Earlier this year, Eileen Fisher shocked the world when she said that the clothing industry is among the most polluting industries in the world, second only to the oil industry.
When we think of pollution, the mental imagery is usually that of coal-power plants or chemical waste flooding lakes and rivers. And yet, the very garments that we don have been impacting the plant negatively.
Did you know for instance, that manufacturing a simple cotton t-shirt can consume more than 5000 gallons of water? This means that while cotton may be biodegradable, as compared to other synthetic fabrics, it is not exactly eco-friendly.
While industrial dyeing of fabrics has made our wardrobes vibrant, these chemical plants may be putting our planet in danger.
And thanks to Fast Fashion, garments across the world are probably manufactured in developing countries and shipped half-way across the globe. The demand for quick and cheap clothes is rising and more clothes are being manufactured every day to meet the demand. Then, of course, there is the issue of disposal of these garments.
Although some brands like ESPRIT brought sustainable fashion in the 1990s, it's only in recent times that fashionistas have woken up to the dangers that their whims could be causing. Fashion bloggers and entrepreneurs alike are slowly yet steadily bringing about an eco fashion wave. Sustainable fashion or eco fashion is a philosophy which aims to be as friendly as possible to the environment.
Image courtesy: Shilpa in an upcycled skirt/ Frillthrills.com
Tanaya Das, a self-confessed handcrafted textile geek, adds, â€śI believe in investing in high quality, handcrafted, natural fabrics and clothing that one can have and appreciate for years. Being a conscious consumer isn't as hard as one may think, it is actually an amazing amount of fun to get creative without running to Forever21 every day. Especially in India we have such an amazing textile heritage that is a never-ending source of inspiration.â€ť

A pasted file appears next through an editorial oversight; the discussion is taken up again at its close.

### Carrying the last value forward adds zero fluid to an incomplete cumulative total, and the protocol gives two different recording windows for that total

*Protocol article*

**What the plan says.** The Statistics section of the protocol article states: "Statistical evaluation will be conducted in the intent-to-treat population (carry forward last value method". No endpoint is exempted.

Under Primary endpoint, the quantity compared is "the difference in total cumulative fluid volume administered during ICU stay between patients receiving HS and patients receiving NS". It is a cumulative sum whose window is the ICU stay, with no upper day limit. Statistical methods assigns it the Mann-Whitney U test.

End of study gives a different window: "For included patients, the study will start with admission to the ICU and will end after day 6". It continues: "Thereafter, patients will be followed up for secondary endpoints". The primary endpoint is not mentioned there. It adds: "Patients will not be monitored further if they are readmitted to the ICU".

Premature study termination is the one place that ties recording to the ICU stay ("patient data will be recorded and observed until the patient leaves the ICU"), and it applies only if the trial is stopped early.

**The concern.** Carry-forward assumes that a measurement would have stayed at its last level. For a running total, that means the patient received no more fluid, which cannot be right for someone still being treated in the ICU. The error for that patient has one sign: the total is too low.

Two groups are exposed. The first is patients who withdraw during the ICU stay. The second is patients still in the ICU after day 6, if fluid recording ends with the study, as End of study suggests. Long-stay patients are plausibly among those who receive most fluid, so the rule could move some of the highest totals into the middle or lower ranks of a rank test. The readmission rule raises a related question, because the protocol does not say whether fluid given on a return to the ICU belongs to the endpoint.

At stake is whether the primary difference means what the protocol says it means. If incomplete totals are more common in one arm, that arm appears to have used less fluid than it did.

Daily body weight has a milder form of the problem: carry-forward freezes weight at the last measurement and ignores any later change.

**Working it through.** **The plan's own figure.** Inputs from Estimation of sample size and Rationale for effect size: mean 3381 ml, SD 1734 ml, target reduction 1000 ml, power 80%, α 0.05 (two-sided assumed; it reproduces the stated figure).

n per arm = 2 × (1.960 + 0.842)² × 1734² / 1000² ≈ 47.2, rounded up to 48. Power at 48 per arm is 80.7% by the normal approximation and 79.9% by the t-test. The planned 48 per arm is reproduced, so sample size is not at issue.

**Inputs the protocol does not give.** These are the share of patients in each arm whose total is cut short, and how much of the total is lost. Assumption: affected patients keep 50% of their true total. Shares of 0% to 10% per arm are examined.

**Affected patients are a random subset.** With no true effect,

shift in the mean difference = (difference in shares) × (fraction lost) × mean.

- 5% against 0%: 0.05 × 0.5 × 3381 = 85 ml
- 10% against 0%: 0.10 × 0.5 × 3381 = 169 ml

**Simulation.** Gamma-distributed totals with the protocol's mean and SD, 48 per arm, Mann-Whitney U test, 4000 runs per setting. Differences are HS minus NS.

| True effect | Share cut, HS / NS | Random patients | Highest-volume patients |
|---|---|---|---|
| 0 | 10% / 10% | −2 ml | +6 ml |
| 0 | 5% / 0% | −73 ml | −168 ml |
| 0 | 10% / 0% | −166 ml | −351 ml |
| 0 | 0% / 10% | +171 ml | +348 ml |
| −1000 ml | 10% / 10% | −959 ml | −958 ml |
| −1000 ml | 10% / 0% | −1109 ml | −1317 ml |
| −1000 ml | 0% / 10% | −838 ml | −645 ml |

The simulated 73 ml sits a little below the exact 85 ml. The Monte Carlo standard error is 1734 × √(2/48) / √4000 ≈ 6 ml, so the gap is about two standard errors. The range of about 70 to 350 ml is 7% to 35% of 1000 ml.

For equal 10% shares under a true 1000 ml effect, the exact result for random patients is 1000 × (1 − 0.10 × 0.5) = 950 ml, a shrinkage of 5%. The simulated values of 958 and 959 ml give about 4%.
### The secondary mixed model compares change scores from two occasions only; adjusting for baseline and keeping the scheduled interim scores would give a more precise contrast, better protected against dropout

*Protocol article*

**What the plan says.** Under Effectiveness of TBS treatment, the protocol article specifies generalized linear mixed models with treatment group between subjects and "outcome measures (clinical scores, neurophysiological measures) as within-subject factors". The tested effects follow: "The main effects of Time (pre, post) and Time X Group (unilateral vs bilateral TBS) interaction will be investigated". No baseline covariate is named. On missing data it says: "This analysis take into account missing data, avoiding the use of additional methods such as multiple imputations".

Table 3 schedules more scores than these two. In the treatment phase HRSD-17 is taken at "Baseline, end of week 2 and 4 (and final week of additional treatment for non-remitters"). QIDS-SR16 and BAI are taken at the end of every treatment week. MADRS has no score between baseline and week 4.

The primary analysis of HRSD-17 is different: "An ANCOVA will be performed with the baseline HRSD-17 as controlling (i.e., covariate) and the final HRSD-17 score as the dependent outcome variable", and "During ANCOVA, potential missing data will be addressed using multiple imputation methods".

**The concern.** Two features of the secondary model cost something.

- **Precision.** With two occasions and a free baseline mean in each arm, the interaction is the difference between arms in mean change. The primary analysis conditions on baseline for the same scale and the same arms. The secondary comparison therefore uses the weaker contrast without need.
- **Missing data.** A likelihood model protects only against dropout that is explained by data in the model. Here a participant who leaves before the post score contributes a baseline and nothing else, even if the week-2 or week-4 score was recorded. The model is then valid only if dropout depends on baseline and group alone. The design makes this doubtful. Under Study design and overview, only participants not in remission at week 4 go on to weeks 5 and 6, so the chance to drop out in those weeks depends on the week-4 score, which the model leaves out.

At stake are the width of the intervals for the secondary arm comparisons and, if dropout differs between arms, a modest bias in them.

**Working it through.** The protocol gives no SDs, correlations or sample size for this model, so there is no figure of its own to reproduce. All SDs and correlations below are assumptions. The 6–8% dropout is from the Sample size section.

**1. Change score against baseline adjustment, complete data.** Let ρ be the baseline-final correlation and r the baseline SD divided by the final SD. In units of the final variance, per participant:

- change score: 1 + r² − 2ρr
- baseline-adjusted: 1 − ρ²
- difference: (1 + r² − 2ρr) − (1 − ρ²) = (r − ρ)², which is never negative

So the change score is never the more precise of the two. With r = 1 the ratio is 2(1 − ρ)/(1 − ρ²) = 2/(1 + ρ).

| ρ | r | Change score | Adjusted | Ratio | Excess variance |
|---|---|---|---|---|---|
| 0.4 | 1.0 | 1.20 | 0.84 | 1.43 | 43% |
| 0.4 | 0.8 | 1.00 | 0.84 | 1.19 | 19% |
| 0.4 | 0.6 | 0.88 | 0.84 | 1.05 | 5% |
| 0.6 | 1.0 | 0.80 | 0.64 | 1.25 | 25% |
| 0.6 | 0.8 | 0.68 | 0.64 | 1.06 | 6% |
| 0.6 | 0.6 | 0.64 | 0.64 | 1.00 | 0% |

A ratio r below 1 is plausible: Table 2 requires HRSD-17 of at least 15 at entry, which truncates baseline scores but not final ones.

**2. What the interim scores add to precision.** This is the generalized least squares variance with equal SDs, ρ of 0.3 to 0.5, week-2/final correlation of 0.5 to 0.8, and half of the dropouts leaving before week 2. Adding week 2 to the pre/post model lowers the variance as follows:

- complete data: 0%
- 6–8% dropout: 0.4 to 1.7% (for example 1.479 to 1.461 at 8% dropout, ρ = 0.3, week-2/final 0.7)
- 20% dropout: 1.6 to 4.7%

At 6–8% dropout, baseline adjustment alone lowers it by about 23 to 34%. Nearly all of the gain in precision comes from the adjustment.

One does not have to be a fashionista to believe in the philosophy and incorporate it in one's day to day life. Living in the subcontinent has some advantages that people living in the west may not be able to enjoy. Easy access to handlooms is among them. More and more people believe sarees are among the most eco-friendly garments simply because they can last for generations and even after they have lost their sheen and are worn out, they can be upcycled into bags, quilts, wash cloths and more.
Image courtesy: Rushika Gadani in a vintage weave
Rushika Gadani, a clinical dermatologist and avid textile lover says, â€śSustainable fashion to me means to get the most wears out of what already populates my closet rather than chasing the mirage of the latest, the greatest or the most exclusive. I personally go by the concept of "30 wears", which in a nutshell stands for getting the most out of our existing clothes.â€ť
Some others go the extra mile to initiate upcycling of sarees and starting groups that facilitate the trade and exchange of pre-loved sarees. After all, a saree you have are bored of may still be treasured by someone else. Vidya Ramamurthy prides herself in being an upcycler and revivalist. Her Facebook groups facilitate the exchange of pre-loved sarees among saree lovers & when the sarees have done their part, they can be transformed into utilitarian items like bags, potlis and other household items.
Incorporating the philosophy to everyday wardrobes